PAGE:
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ǂKxʼaoǁʼae Redirected from ǂKx'ao-ǁ'ae

ǂKxʼaoǁʼae
Gobabis ǃKung
ǂKxʼauǁʼein
Native toNamibia, Botswana
Native speakers
5,000 (2003)[1]
Kxʼa
Language codes
ISO 639-3ktz
Glottologkxau1241
ELPǂKx'au||'ein

ǂKxʼaoǁʼae (pronounced [ǂxʼāōǁˀã̀ẽ̀], also rendered ǂKxʼauǁʼein), or Gobabi ǃKung (Gobabis-ǃXû), is a southeastern dialect of the ǃKung language, spoken in Botswana (the settlements of Groote Laagte, East Hanahai, Kanagas and Ghanzi in Ghanzi District and on the commercial farms) and in Namibia (the city of Gobabis and settlements along the C22 road to Otjinene as far as Eiseb, Omaheke Region) by about 7,000 people. In Botswana, most speakers are bilingual in Naro or Tswana.[citation needed]

There are numerous spellings of the name, including ǁAuǁei, ǁXʼauǁʼe, and Auen. Endonyms are Juǀʼhoan(si), ǃXun in Namibia and ǂXʼaoǁʼaen (predominantly in Botswana), meaning "northern people" in Naro. It also goes by the names Gobabis ǃKung and Kaukau (which can take the noun class prefixes in Tswana to give Mokaukau for one person, Bakaukau for the group and Sekaukau for the language).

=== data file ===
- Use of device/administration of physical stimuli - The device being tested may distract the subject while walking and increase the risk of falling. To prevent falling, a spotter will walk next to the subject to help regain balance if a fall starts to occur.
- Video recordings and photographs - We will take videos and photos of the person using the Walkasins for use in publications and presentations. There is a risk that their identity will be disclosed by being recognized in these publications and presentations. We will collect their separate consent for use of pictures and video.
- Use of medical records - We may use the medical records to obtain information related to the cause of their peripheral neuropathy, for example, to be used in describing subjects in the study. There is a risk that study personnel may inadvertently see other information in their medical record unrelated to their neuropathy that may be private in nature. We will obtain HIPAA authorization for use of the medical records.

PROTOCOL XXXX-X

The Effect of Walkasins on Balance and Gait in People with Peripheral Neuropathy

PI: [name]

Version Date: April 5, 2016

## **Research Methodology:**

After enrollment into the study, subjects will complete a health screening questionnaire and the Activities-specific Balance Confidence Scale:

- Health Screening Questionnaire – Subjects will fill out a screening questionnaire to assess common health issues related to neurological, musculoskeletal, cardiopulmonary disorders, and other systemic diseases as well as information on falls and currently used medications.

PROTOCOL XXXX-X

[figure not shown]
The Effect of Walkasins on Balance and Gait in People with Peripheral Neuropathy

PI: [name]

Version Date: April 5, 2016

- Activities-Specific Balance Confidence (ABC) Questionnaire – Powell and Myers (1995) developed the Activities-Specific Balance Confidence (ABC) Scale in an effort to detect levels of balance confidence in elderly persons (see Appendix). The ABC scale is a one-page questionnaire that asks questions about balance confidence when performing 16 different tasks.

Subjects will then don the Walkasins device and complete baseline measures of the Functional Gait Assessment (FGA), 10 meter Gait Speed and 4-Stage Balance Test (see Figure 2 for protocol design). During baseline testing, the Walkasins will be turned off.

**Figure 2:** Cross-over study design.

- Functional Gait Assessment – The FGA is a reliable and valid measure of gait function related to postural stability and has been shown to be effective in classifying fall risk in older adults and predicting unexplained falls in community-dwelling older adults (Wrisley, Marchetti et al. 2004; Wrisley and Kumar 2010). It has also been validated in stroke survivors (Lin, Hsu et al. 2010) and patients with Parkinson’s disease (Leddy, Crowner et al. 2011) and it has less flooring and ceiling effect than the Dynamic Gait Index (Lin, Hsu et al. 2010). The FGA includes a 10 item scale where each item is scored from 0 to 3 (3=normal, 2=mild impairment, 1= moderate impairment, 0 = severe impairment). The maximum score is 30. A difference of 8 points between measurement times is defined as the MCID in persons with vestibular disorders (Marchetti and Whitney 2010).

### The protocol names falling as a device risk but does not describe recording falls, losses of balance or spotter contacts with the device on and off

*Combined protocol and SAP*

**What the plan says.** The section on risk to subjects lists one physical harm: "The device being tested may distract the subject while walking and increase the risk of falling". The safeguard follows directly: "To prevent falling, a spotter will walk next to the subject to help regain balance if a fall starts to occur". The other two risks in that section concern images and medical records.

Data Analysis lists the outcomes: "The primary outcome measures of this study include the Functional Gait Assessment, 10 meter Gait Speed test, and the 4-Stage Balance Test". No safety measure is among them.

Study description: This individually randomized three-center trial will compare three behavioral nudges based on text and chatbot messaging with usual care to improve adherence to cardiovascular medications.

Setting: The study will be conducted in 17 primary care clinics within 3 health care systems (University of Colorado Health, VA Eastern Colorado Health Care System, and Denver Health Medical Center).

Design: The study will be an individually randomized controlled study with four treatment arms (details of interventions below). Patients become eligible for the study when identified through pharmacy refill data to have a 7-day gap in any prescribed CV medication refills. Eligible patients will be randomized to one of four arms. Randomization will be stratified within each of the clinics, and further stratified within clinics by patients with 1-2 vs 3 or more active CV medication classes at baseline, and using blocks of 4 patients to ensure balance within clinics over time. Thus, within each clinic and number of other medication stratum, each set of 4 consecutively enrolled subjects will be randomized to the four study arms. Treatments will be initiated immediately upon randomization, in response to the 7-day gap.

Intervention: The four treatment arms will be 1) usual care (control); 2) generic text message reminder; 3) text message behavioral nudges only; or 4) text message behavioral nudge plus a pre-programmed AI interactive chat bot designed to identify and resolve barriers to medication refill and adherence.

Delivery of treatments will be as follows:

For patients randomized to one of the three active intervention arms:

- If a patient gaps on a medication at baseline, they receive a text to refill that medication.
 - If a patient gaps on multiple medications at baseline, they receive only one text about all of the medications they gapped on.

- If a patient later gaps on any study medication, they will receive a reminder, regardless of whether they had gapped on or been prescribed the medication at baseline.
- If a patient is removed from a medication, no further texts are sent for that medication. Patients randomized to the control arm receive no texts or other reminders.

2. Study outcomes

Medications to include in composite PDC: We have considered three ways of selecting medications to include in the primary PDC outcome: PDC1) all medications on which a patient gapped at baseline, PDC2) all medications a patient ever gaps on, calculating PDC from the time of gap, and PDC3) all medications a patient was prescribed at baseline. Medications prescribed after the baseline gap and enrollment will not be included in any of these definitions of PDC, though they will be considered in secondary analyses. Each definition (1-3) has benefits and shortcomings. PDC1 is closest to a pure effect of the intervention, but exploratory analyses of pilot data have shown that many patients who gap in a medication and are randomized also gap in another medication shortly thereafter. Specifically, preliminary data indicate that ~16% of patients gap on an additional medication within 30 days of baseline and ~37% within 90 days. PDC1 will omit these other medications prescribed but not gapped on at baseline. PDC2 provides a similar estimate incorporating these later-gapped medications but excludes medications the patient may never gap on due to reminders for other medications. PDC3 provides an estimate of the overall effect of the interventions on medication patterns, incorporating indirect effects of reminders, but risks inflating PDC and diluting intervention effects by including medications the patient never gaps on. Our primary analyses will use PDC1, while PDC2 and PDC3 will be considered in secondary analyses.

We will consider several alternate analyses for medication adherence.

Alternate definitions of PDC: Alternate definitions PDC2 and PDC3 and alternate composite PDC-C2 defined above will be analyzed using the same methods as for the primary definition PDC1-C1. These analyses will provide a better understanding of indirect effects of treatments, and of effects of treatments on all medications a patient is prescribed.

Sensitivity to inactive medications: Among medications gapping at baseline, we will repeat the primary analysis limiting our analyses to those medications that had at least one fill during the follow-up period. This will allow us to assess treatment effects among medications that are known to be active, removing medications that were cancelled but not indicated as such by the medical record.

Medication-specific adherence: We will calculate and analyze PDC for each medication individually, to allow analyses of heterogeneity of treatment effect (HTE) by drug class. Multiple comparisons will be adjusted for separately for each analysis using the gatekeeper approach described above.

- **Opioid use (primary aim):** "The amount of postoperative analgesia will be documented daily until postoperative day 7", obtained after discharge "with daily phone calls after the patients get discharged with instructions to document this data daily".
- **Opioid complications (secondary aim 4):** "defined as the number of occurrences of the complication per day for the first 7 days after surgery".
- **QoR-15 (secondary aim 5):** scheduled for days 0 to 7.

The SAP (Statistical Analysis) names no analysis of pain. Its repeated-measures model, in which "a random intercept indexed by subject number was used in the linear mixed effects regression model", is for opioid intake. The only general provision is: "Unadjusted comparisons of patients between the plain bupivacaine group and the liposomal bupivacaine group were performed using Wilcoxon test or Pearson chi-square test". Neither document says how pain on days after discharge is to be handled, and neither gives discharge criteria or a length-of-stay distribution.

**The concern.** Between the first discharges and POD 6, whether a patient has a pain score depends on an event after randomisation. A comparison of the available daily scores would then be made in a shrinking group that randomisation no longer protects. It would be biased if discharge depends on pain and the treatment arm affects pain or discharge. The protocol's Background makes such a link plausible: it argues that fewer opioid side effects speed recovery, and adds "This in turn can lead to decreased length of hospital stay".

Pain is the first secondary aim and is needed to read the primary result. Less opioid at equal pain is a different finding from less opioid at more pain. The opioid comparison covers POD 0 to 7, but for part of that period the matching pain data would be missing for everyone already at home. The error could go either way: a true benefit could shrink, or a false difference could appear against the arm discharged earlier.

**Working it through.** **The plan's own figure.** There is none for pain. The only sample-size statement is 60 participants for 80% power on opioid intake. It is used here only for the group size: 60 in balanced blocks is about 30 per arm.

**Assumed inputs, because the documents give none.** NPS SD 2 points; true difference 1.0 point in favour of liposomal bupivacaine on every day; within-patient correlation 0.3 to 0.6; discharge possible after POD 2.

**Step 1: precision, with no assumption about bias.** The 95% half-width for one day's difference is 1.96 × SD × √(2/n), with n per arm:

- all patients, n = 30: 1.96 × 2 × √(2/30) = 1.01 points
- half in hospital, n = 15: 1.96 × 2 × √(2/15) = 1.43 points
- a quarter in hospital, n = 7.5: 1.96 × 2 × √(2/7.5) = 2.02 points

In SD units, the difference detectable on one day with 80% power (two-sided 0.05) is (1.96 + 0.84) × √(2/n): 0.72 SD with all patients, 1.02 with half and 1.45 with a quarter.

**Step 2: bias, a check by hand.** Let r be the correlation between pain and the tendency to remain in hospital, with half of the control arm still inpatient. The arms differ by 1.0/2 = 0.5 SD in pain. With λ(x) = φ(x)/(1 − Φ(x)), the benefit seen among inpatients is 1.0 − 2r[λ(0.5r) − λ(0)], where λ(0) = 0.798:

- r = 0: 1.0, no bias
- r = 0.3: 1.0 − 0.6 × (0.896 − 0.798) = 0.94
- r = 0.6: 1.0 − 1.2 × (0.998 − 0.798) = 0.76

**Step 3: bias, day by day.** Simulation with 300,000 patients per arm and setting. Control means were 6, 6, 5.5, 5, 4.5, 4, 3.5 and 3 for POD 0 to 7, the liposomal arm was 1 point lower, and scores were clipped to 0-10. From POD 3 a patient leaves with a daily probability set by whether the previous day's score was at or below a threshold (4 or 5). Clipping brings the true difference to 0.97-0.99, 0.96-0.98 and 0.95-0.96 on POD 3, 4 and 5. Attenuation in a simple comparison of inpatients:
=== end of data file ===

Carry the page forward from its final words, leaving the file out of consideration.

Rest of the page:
In Namibia, ǂKxʼaoǁʼaetends to refer literally to the ǃXuun speakers to the north in the Caprivi area. With the exception of a few cultural traits, speakers of ǂKxʼaoǁʼae and those of Juǀʼhoan both in Botswana and Namibia argue that they are one and the same people, speaking one language, with some dialectal attributes.

The non-Latin characters used by the language predominantly refer to click consonants and follow the orthography by Patrick Dickens for Juǀʼhoan.

The limited data on these dialects is poorly transcribed, but as of 2015 fieldwork is in progress.

Notes

  1. ^ International Encyclopedia of Linguistics: AAVE-Esperanto. Vol. 1. Oxford University Press. 2003. p. 363. ISBN 9780195139778.

Further reading

  • Pratchett, Lee (2012) "A synchronic and historical analysis of devoicing in complex click clusters." Paper presented at Linguistisches Kolloquium, Berlin.
  • Pratchett, Lee (2014) "Towards an analysis of tense, aspect and modality in ǂKxʼaoǁʼae." Paper presented at Linguistisches Kolloquium, Berlin.

External links


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